A powerful earthquake measuring 8.9 Rs hit Japan on Friday 80 miles off the coast of Sendai, generating a 10m-high tsunami that swept across the region causing mass flooding and sparking dangerous fires, with tremors felt as far as Tokyo. It is estimated that 4million people are currently without power and the Japanese army has been deployed to the worst hit areas.
Thought to be the fifth most powerful earthquake for a century, the natural disaster has led to tsunami warnings all around the Pacific Rim. Hawaii is currently on high alert as the first waves have begun to sweep through the island chain, swamping beaches and stopping near tourist resorts. Additional, more powerful waves are expected in the next few hours.
At the time of going to press, mortality figures in Japan had reached 200-300, with many thought to have been swept to their deaths by a 30ft muddied tidal wave that cascaded many miles inland. 88,000 individuals are currently missing. Warnings are still being heard of additional aftershocks and tsunamis in Japan, with the Hawaii-based Pacific Tsunami Warning Centre alerting Australia, New Zealand, the West Coast of America and Mexico to the potential threat.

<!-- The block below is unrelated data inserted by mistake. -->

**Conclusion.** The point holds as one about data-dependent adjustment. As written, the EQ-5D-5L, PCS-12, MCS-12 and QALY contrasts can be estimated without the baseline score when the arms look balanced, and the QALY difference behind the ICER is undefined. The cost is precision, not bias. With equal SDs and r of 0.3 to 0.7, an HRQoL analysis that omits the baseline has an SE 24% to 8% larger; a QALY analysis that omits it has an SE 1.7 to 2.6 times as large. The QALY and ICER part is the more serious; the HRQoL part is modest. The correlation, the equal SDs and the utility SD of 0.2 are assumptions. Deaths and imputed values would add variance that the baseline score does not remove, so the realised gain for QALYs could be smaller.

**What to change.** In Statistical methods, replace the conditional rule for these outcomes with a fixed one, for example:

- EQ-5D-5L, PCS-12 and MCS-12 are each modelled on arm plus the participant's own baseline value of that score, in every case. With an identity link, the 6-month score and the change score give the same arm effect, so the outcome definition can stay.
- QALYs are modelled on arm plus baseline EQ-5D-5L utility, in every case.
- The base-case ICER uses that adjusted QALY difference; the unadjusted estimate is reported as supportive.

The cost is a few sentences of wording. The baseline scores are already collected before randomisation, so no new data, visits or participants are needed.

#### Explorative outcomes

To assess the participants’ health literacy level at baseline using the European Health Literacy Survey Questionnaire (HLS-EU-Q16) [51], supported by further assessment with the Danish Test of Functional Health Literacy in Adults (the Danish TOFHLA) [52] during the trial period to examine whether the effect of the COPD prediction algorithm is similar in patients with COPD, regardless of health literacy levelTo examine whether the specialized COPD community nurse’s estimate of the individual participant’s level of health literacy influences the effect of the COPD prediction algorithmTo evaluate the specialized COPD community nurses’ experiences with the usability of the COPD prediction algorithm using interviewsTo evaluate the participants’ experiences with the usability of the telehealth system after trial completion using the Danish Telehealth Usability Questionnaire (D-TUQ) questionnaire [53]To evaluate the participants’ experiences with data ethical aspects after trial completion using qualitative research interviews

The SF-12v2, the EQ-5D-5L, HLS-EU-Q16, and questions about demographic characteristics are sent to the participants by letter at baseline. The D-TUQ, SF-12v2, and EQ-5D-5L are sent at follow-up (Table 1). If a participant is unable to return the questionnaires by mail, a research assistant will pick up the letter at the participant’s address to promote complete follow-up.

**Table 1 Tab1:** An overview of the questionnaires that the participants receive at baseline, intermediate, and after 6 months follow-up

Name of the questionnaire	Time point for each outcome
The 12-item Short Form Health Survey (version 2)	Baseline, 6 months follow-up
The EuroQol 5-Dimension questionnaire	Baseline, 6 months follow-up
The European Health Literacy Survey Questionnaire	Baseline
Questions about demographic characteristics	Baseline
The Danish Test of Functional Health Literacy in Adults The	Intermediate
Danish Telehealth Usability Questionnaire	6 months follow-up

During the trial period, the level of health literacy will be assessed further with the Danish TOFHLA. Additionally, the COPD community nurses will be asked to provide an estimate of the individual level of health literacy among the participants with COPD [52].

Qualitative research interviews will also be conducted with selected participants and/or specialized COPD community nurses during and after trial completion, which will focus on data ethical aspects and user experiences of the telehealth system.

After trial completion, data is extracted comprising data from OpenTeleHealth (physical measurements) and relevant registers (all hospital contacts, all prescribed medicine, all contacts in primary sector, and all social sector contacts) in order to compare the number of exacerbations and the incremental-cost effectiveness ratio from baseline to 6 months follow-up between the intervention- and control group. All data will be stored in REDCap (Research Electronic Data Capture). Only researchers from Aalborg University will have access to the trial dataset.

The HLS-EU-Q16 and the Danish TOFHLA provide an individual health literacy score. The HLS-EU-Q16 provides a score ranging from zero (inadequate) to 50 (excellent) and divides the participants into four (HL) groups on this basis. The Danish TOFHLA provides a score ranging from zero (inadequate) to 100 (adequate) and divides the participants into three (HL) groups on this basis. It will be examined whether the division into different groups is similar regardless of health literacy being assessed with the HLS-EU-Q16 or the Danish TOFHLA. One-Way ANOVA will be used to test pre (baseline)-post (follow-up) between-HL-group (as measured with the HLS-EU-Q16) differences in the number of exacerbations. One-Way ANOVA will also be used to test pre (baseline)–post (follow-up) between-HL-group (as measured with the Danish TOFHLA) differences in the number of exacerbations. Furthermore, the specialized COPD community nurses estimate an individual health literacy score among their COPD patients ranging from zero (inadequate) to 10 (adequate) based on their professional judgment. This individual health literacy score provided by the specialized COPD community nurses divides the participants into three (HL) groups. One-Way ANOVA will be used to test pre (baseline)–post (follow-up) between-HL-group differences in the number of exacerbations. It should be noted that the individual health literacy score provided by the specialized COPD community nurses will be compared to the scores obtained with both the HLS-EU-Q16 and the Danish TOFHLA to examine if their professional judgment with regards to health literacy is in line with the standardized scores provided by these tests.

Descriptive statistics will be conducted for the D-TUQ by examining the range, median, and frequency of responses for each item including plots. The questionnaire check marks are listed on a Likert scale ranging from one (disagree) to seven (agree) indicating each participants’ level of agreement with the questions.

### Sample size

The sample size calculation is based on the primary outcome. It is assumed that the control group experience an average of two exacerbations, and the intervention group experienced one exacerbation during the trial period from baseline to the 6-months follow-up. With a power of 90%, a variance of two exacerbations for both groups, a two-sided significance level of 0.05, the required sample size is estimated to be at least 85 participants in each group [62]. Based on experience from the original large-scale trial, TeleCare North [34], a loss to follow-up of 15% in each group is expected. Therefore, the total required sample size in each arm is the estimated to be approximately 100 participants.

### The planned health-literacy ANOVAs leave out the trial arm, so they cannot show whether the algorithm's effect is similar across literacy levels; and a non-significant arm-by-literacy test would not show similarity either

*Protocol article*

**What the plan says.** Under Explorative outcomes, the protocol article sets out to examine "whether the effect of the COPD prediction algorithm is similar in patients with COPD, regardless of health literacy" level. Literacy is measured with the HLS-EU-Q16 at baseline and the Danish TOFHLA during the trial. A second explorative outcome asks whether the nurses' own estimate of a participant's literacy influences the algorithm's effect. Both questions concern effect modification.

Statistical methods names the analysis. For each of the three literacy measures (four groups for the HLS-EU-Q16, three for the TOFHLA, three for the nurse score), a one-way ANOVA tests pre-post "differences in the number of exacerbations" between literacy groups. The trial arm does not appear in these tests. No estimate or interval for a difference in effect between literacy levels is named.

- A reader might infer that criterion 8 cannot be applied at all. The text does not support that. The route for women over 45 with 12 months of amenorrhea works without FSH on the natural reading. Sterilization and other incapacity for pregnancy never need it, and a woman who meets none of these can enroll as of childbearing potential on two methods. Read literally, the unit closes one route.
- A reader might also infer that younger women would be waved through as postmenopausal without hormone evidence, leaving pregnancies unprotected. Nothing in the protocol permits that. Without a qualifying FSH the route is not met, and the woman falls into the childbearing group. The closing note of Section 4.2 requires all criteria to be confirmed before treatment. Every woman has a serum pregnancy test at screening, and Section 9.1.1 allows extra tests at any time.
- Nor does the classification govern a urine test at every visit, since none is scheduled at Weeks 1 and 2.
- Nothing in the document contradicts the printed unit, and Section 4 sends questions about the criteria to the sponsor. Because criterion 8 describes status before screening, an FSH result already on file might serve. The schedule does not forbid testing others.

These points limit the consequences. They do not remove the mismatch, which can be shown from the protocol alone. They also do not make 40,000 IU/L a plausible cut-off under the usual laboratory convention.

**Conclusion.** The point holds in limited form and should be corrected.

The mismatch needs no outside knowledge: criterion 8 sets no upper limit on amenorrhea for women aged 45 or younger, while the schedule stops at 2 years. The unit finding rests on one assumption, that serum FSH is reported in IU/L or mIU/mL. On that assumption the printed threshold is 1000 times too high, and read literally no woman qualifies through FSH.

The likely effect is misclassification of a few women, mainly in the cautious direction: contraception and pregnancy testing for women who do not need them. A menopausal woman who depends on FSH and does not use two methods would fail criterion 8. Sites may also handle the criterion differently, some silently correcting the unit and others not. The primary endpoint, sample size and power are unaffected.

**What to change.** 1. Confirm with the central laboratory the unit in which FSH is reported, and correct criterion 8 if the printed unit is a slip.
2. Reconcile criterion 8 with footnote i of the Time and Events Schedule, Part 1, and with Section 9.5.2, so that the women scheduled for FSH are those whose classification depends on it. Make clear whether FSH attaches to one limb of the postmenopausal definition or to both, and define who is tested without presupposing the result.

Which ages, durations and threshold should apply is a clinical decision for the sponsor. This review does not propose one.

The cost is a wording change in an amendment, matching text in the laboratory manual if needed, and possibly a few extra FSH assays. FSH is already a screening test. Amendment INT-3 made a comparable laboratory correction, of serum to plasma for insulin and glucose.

One of the world’s most seismically active regions, Japan has swiftly developed an effective response format to its constant earthquake threat. Children are educated from a young age on safe quake practices such as ducking under desks whilst adults are regularly directed to their closest evacuation point in case of emergency.
In 1995, the Japanese city of Kobe suffered at the hands of a 20-second, 7.3Rs earthquake – the largest the country had seen since 1923. Major infrastructure routes were destroyed and over 200,000 buildings irreparably damaged, with 43,000 people injured and 6,430 confirmed dead.
Local governments estimated that costs to repair the city’s basic infrastructure would rise to $150bn; however this did not take into account repair work to buildings not owned by the state therefore the Kobe earthquake is widely recognised as the most economically costly quake in recorded history.
Following the devastation amassed by the Kobe earthquake of 1995, Japan tightened building regulations with certain local governments offering citizens free structural reviews of their properties. All high-rise structures in Japan must conform to these codes, with designs ensuring that the buildings sway rather than shake in the face of a powerful quake.